Classical biochemical approaches to the study of metabolism can be integrated fruitfully in modeling approaches of pathways. For example, tumors have a common metabolic profile (high rates of glucose uptake and macromolecule synthesis) that may confer a common selective advantage. Marta Cascante (University of Barcelona, Spain) has a working hypothesis that the study of substrate flow changes during metabolic adaptation of cells to different phenotypes (metabolic profiling) together with the integration of data in computer models can give clues to identify differences between normal and tumor cells, which can be exploited in cancer therapy. Using this strategy, she illustrated how her group identified the ribose-5-phospate synthetic pathways as a new target in the treatment of cancer. Moreover, using an integrative bioinformatic tool (metabolic control analysis) she predicts that the best targets for inhibiting these pathways are transketolase and glucose-6-phosphate dehydrogenase, because these are the two enzymes with higher control of ribose-5-phosphate synthesis flux. Using specific inhibitors she demonstrated that inhibition of these enzymes results in a potent inhibition of tumor cell proliferation in vitro and in vivo.
Data mining as a foundation
Jan Komorowski (Norwegian University of Science and Technology, Trondheim, Norway) presented practical applications of mathematics and knowledge engineering to systems biology. The first application is PubGene http://www.PubGene.org, a freely available service for automatic Medline abstract data mining, which is very useful for reconstructing (or inferring) links between proteins on the basis of common occurrences of gene names in abstracts. Komorowski also introduced the application of supervized learning techniques and 'rough sets' in molecular biology, with the task of classifying genes and gene functions. This approach handles complexity better than traditional engineering approaches such as control theory. Rough sets produce a classification (belongs to, does not belong to) with minimal added knowledge from the learning set. We can apply this technique to gene-expression data, for instance, when associating the expression of given genes in given tissues with processes. This procedure (EUGENES) consists of mining functional classes from an ontology, and extracting features for learning and classification. Information on the application of rough sets to the prediction of gene function from gene expression and ontologies is available from Jan Komorowski's homepage http://www.idi.ntnu.no/~janko/.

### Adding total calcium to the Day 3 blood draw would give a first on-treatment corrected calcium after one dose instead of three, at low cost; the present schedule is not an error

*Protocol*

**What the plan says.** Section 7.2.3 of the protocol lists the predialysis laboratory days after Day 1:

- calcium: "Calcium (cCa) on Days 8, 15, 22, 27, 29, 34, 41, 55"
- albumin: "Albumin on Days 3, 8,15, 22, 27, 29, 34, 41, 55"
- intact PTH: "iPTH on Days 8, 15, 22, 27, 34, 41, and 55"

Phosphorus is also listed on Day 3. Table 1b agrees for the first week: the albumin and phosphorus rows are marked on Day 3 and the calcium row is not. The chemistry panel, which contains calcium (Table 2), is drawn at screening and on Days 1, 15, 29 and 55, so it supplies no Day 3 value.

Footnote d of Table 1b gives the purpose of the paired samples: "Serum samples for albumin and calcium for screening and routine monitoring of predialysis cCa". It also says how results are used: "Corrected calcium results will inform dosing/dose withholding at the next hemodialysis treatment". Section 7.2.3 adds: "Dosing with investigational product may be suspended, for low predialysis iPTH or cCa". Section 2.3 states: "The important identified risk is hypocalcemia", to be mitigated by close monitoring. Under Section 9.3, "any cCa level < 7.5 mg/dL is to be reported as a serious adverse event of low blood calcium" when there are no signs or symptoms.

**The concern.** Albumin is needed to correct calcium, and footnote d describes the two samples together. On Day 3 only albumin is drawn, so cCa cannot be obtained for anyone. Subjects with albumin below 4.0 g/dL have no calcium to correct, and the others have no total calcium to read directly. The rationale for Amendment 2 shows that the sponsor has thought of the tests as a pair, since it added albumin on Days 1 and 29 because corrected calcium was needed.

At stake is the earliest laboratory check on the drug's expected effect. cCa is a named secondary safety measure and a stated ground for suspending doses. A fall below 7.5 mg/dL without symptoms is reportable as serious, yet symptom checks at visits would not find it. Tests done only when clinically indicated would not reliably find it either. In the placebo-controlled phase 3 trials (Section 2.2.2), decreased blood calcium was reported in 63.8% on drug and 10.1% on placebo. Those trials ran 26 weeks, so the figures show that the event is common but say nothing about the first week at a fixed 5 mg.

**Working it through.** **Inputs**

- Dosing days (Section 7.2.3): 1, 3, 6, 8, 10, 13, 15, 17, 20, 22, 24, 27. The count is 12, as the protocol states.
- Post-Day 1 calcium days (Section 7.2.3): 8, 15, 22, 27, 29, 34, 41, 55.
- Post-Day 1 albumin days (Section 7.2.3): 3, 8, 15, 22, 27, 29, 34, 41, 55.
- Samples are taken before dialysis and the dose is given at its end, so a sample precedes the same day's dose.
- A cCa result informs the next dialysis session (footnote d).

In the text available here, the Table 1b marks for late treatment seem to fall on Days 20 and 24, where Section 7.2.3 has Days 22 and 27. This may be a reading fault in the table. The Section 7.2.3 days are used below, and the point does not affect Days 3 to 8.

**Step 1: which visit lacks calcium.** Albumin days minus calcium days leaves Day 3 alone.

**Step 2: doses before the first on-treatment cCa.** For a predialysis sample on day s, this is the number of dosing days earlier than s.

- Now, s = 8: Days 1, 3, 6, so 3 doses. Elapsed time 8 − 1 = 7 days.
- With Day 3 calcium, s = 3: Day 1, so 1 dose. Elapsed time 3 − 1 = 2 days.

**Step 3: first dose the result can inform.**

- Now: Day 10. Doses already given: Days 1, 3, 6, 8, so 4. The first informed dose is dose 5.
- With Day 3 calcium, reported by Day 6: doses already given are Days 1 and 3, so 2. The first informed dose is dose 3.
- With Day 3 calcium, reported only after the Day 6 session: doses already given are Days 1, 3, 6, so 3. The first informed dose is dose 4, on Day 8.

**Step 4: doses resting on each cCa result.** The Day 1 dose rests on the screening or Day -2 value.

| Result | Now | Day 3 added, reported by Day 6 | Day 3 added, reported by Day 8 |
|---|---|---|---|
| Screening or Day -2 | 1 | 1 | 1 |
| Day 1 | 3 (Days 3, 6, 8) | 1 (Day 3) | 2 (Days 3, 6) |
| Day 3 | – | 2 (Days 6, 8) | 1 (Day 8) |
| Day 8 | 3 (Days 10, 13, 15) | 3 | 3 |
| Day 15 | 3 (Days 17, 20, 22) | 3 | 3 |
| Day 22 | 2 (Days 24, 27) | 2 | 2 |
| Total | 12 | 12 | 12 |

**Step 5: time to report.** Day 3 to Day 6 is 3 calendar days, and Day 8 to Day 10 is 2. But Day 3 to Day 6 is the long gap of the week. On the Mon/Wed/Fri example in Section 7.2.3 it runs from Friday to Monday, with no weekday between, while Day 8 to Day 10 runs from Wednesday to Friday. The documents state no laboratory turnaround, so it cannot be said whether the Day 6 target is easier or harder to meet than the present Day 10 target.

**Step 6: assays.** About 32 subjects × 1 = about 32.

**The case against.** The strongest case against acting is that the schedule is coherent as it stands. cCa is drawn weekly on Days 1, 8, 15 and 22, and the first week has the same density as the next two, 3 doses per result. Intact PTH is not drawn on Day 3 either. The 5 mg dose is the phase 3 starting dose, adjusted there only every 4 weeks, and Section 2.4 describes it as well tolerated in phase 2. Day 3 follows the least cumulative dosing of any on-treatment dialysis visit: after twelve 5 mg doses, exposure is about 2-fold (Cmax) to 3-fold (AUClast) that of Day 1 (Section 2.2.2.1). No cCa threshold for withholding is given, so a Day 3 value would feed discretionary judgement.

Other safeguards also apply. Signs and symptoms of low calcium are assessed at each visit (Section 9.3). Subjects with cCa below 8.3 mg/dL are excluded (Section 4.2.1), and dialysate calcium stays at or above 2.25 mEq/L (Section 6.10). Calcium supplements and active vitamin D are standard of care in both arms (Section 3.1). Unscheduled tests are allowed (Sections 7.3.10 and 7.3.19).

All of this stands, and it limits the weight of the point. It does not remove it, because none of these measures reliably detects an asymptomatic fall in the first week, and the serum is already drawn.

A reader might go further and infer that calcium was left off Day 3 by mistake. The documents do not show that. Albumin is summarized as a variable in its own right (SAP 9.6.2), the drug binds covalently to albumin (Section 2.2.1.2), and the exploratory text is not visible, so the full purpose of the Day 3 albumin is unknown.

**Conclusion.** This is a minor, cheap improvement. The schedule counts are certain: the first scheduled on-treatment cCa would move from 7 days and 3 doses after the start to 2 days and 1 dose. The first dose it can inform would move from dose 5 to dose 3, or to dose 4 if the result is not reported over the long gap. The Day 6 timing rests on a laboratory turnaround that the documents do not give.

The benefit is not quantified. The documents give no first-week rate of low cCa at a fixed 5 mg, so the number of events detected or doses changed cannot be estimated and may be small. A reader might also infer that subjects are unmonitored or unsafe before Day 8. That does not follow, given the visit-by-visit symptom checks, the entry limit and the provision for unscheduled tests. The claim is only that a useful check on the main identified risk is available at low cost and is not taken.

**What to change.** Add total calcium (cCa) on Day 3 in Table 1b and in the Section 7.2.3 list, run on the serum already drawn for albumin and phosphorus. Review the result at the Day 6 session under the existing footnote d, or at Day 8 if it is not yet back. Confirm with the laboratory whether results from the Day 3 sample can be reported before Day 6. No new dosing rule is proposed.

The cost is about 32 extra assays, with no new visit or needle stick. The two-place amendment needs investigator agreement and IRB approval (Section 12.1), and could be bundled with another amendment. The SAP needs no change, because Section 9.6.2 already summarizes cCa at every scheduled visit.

Victor de Lorenzo (Centre Nacional de Biotecnologia, Madrid, Spain) works in the field of microbial bioremediation of soils, which seems to be a nightmare for the systems modeler. In fact, a microbial consortium or strain that degrades toluene in a given soil under certain physico-chemical conditions can be entirely different from a second consortium or bacterium that degrades the same substance a few meters away. In addition, data on biodegradation of toxic pollutants is dispersed in myriad publications that deal with the multifaceted genetics, biochemistry and ecology of a given compound and microorganism in an entirely non-systematic form. As a result we are still unable to predict the fate and effects of many toxic compounds, let alone to rationally design bacteria able to metabolize many chemicals in contaminated ecosystems. In the first instance de Lorenzo discussed the development of systems for automatic extraction of biological information from published scientific texts in biodegradation. The target in this case is to describe networks of biologically catalyzed reactions with sufficient accuracy. A second solution is the development of neural networks dedicated to prognosticating biodegradation and microbial ecology processes.
This workshop gave a clear view of how systems biology is gaining a primary role as a new and fruitful branch of high-throughput biological investigations. There is space both for computer-based and lab-based approaches and the merging of the two seems to be the most useful way of giving a global view of the intricacies of gene and protein networks.
Warm thanks to all the speakers who commented on my description of their contributions, with a special mention to Duncan Davidson for suggesting a suitable title.